Some new plant is required at the quarry, particularly a secondary crushing plant and some modern loading facilities. The manager is an expert in quarry workings, holding high qualifications, and he claims that, if he were given this small amount of new plant, he would be able to reduce even the present prices of stone by at least 1s. 6d. per ton. As an example, he quotes the fact that, since 1960, when he had a new primary crushing plant installed, the stone from the quarry cost less now than it did in 1958, which indicates the efficiency of the quarry. It is very difficult indeed to analyse the Railways Board's figures. The Board says that if it supplied this new plant, the price of the stone would go to 12s. 10d., compared with the Frome stone at 10s. 8d. No reference is made to the longer life of the Meldon stone.
Experts in quarry technique and management cannot understand how the Railways Board has arrived at this figure. Experts inform me that the Railways Board's figure is grossly overweighted, and that this has evidently been done deliberately to support its case.
The Railways Board argues that the haulage from Meldon to Salisbury, which has been done ever since the London and South-Western took over the quarry—a distance of 100 miles—would cost 7s. a ton. Experts in cost and management accountancy holding high degrees have worked out, according to the Railways Board's own figures, that if the present steam engines were replaced by the diesels and the fitting wagons were employed—the liner trains principle about which we hear so much—it would not cost more than 2s. per ton for haulage. This makes absolute nonsense of the Railways Board's claim that the quarry is losing £147,000. There has been a considerable dispute over these figures, with the National Union of Railwaymen taking a particular interest.
The behaviour of the Railways Board has been astonishing. I hope that the Joint Parliamentary Secretary will initiate a thorough investigation into all these matters, particularly this point. The Board informed the hon. Member for Torrington (Mr. Peter Mills)—who hopes to speak in this debate if he gets an opportunity to do so—that the railway unions had completely surrendered their claim in view of the financial figures which had been put forward and had accepted the Board's figures. Only last night I received a letter from the Meldon Action Committee which included this passage:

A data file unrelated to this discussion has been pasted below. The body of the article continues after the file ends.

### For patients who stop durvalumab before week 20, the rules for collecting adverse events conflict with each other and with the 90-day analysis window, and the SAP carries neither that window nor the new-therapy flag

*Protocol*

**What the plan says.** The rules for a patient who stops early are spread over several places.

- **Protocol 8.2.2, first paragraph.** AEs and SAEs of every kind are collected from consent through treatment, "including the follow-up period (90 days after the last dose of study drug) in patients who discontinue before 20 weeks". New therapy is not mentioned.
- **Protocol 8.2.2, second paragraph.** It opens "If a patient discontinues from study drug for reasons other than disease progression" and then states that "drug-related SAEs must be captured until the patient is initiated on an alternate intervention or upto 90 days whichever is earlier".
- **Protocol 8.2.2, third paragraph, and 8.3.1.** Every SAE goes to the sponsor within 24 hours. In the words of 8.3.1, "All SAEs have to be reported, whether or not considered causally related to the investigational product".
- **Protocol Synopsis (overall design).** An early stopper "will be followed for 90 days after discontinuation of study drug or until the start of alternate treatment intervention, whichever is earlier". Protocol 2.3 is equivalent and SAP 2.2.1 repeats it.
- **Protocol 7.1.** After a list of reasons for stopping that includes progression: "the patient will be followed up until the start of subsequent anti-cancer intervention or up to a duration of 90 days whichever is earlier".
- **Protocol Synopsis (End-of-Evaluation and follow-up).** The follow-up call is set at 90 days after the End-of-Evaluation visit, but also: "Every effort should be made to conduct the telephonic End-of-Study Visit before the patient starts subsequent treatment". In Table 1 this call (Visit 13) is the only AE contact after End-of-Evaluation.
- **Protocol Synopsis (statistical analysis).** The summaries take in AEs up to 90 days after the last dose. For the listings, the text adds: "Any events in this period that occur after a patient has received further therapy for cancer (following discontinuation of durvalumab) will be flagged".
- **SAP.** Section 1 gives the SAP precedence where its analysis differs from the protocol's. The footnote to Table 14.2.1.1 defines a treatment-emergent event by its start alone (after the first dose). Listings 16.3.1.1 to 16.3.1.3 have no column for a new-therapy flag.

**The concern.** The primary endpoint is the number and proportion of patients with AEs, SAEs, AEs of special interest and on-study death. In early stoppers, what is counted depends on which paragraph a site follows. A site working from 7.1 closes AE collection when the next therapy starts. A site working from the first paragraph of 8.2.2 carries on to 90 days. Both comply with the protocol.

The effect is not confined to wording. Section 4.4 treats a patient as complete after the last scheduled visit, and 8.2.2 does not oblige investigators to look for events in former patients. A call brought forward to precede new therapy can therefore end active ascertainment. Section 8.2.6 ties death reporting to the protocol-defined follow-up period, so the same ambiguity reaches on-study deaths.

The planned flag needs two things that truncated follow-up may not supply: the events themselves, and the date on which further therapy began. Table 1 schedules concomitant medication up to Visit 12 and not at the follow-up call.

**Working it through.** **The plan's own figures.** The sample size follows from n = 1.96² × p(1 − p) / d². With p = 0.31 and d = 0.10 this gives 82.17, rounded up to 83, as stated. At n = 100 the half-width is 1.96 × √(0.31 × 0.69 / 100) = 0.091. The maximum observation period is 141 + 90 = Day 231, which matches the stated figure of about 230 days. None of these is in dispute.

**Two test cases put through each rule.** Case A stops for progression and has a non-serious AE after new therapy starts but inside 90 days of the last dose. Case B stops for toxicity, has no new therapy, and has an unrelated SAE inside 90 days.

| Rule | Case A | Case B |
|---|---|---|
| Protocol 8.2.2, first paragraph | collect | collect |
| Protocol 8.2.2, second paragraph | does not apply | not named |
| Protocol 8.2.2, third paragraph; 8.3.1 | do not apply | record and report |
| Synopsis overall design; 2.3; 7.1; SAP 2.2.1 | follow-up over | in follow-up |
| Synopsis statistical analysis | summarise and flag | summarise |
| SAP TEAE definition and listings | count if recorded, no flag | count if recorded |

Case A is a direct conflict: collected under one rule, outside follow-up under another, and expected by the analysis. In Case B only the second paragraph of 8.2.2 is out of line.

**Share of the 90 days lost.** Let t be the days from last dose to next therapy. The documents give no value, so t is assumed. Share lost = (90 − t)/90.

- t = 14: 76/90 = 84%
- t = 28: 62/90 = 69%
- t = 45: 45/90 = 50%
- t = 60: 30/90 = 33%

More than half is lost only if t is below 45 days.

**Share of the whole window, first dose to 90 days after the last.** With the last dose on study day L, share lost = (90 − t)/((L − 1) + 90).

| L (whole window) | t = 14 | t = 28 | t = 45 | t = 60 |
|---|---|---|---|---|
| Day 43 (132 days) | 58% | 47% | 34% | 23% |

Dear Mr. Popplewell,
You might like to know that the Plymouth reporter of the Daily Mail telephoned today asking for information about Meldon. Mr. Endle said he had telephoned the B.R.B. and had been told that although the unions had not at first accepted the figures submitted by the Board claiming savings on haulage costs, the unions had since accepted the Board's figures. We have telephoned the N.U.R. who have completely denied the Board's statement.
From the information I have to hand, including information from the general secretary of the N.U.R., I can confirm that it was indeed a totally incorrect statement. It was dishonourable of the Board to tell a deliberate lie to the Press about the N.U.R. and I sincerely hope that the Joint Parliamentary Secretary will have the fullest inquiries made into this case. I regard it as shocking behaviour, and I am sure that the hon. Member for Torrington will support me in this view.
Another alarming matter comes into this and the N.U.R. was in communication with my right hon. Friend the Minister of Transport about it. The Minister's reply was interesting, because in it he stated that the N.U.R. had accused him of deliberately giving permission for publicly-owned assets to be sold to private enterprise. The Minister stated that that was not the correct position and he went on to speak of how the railways were extending their shipping fleet. It is obvious that false information is being given to my right hon. Friend by the Railways Board. I realise that I am making a grave charge and I trust that the Joint Parliamentary Secretary will inquire into the allegation I am making.